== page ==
It’s similar to a Game Ranger – but not quite the same. We met up with Luca Afonso, a freelance Environmental Assessment Practitioner. More into the flora than the fauna, he also delves deep into the bushes and makes it his life’s work to protect the environment that he lives in. While you may not even think twice about that strange-looking plant growing in your backyard, Luca actually ensures its survival and does thorough research to make sure each and every flora species is handled with the utmost TLC.
What does your typical day look like?
|Time of Day||Activity||Comments|
|5:30||Get up and head to work||It’s good to get a nice and early start as a junior. It will impress your bosses and give you ample time to prepare your day|
|6:30||Hit that Cape Town traffic||If you end up working in Cape Town, you are likely to be faced with the notorious Cape Town city centre traffic|
|7:00||Reply to emails and prepare your day||Starting this early will allow you to tie up any loose ends from the previous day and alow you to prepare youtr day|
|9:00||Meet with the boss||This meeting (although it may not be every day) gives you the chance to touch sides with your line manager who would normally manage your work load. Communication in this regard is key.|
|9:30||Start working day||This is where the bulk of your work takes place, whether it be research, meeting with clients or contacting|
|11:00||Site meeting/ inspection||A site meeting does not come along every day, but it is a good opportunity to get out and do some fieldwork, whether it is a site assessment, meeting with clients or just a site inspection. only 3-5 hours are spent in the field as a junior.|
|14:00||Lunch||Upon returning from site, it is good to take a half an hour to clear your mind and prepare for the afternoon push.|
|14:30||Continue with research||Once you have had a little break, use this time to finish up the rest of what you had planned for the day. Try not to leave phone calls for this part of thye day as most people are tired and lack the energy to communicate properly at this point.|
|16:00||Tie up the loose ends||This is your last chance to finish small menial tasks that tend to take up time, but are not necessarily key to the work that you are currently doing|
|16:30||Home time||Time to brave the Cape Town traffic once more|
How long have you been working in this position?
I’ve been contracted by the NCC for 4 months now. It’s part-time work, so if a contract comes up they’ll let me know and I’ll let them know if I’m available or not.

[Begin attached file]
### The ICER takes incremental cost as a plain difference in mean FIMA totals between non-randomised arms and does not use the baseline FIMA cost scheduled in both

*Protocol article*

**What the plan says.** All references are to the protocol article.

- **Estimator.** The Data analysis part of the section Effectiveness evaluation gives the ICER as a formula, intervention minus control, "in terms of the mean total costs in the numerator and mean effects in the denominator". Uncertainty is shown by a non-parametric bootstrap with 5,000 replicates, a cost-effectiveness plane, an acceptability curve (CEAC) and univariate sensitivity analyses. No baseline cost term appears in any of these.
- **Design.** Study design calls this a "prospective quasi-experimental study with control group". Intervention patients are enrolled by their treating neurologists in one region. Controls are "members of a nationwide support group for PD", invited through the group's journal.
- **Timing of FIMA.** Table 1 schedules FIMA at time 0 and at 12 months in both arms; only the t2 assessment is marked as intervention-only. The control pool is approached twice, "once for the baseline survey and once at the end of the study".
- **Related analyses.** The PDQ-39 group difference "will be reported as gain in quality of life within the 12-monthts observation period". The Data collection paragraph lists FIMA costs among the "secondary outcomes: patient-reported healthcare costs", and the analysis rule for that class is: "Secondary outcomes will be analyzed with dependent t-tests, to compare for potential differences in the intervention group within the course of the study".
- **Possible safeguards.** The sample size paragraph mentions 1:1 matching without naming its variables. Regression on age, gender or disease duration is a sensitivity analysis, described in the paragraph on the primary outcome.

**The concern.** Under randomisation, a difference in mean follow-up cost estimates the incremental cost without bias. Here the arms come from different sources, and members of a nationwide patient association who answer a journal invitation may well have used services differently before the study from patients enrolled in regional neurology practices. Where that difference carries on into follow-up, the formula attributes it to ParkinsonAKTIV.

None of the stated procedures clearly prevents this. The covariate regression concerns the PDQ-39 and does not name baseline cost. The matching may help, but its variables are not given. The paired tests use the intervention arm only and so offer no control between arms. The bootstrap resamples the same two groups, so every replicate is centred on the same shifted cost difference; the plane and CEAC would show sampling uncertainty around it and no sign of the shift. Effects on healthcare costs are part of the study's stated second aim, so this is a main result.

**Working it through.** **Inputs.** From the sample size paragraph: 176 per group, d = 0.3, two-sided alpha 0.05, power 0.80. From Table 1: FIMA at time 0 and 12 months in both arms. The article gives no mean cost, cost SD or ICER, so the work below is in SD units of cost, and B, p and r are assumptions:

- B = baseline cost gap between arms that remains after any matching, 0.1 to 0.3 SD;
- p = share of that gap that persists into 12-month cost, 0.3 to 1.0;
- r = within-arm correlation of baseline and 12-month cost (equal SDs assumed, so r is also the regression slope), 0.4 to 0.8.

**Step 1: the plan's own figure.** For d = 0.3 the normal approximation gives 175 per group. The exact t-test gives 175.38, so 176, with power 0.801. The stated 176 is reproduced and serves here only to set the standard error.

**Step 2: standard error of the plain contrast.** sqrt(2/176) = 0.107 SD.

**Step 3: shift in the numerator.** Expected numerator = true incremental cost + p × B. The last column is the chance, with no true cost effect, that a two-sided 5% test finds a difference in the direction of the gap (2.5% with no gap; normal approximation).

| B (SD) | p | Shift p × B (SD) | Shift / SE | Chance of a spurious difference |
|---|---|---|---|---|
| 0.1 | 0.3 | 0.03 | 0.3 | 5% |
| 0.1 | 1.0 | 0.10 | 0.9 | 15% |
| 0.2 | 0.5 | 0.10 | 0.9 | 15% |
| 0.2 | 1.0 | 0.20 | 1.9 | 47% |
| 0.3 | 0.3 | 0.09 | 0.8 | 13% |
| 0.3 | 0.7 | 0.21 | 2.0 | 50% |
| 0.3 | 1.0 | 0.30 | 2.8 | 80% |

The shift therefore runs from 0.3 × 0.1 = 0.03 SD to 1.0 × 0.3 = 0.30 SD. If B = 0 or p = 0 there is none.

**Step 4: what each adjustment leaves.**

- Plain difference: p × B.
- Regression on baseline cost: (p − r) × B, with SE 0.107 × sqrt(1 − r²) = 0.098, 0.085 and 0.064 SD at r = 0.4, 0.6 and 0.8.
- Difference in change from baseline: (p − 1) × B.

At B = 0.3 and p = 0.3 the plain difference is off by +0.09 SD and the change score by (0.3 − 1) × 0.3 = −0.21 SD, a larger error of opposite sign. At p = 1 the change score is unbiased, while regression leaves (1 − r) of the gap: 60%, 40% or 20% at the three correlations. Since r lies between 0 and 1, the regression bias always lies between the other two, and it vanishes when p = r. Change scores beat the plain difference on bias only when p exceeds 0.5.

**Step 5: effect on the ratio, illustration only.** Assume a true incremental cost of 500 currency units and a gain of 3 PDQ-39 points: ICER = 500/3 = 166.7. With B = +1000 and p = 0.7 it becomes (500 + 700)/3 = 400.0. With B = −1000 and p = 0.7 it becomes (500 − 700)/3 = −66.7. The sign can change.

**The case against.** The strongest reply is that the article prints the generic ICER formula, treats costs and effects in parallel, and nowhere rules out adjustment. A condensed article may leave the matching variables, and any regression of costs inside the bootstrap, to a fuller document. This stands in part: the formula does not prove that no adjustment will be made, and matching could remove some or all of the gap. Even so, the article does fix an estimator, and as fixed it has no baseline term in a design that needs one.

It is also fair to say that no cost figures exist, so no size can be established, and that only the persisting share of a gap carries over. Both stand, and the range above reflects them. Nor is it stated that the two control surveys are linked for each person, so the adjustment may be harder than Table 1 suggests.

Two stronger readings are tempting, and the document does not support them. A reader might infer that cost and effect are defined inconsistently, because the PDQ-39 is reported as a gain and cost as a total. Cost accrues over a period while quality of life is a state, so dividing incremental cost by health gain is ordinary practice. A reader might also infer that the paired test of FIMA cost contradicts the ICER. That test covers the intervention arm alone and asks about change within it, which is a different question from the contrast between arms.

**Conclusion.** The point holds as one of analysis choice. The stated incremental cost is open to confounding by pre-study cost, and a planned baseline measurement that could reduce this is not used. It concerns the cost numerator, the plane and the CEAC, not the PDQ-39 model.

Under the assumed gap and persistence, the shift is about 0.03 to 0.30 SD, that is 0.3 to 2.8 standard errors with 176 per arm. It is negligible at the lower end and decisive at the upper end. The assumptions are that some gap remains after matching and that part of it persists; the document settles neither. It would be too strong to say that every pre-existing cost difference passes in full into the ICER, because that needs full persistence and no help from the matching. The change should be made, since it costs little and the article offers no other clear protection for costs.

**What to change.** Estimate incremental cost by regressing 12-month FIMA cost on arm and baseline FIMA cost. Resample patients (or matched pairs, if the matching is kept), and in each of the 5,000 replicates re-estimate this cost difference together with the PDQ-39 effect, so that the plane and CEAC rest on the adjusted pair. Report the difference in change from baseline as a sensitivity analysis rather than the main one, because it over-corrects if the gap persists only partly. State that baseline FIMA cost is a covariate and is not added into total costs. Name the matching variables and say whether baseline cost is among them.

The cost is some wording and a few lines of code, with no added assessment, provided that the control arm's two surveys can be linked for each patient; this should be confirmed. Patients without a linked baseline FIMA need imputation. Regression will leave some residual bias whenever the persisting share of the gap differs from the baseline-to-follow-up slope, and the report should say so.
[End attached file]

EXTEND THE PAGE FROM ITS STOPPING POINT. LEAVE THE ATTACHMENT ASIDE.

What do you enjoy most about your job?
Probably the fact that I can go out and spend a day outside of the office. I don’t have to be indoors all the time, do typing or research. This one job we had in De Aar was awesome. It was a week and we basically spent every day outside, just digging up plants and translocating them. It’s a lot of hiking and physical work but it’s good because it’s outdoors.
What do you enjoy least?
Probably the writing of reports. I spend about 60-70% of my time doing that. As an assistant consultant you’re expected to do this most of the time. You do the initial research and write-up, then there’s a quality control and quality assurance that follows. Some projects are really cool but some are really boring and it can get tiresome.
What qualification do you have?
I have a BSc in Conservation Ecology. It’s an ecology degree but you could study geology or environmental studies to do the job that I do. I studied at Stellenbosch University.
You mentioned that you’re doing your Masters. Where are you doing it and in what?
I’m doing my masters in Botany – specifically terrestrial invasion biology (alien plants). I’m doing it through Stellenbosch University.
What type of personality would suit this job?
- works hard. You can only work on a project for certain amounts of time and then it goes in for review. It’s then time for the next one and must be ready for it. You need to work hard and be a good planner.
- is organised. You’re expected to juggle multiple projects often. You’re the one having to coordinate the process.
- is outgoing. You need to deal with clients a lot, networking and entertaining them out on the field.
- is confident. When you’re out on-site with your clients you need to know what you’re talking about and show them that you can do what they hired you for.
- is able to speak in public. Part of the process is that it’s mandatory to take public participation, which involves community meetings. You have to speak to 100-500 people at a time.
How did you get the freelance work?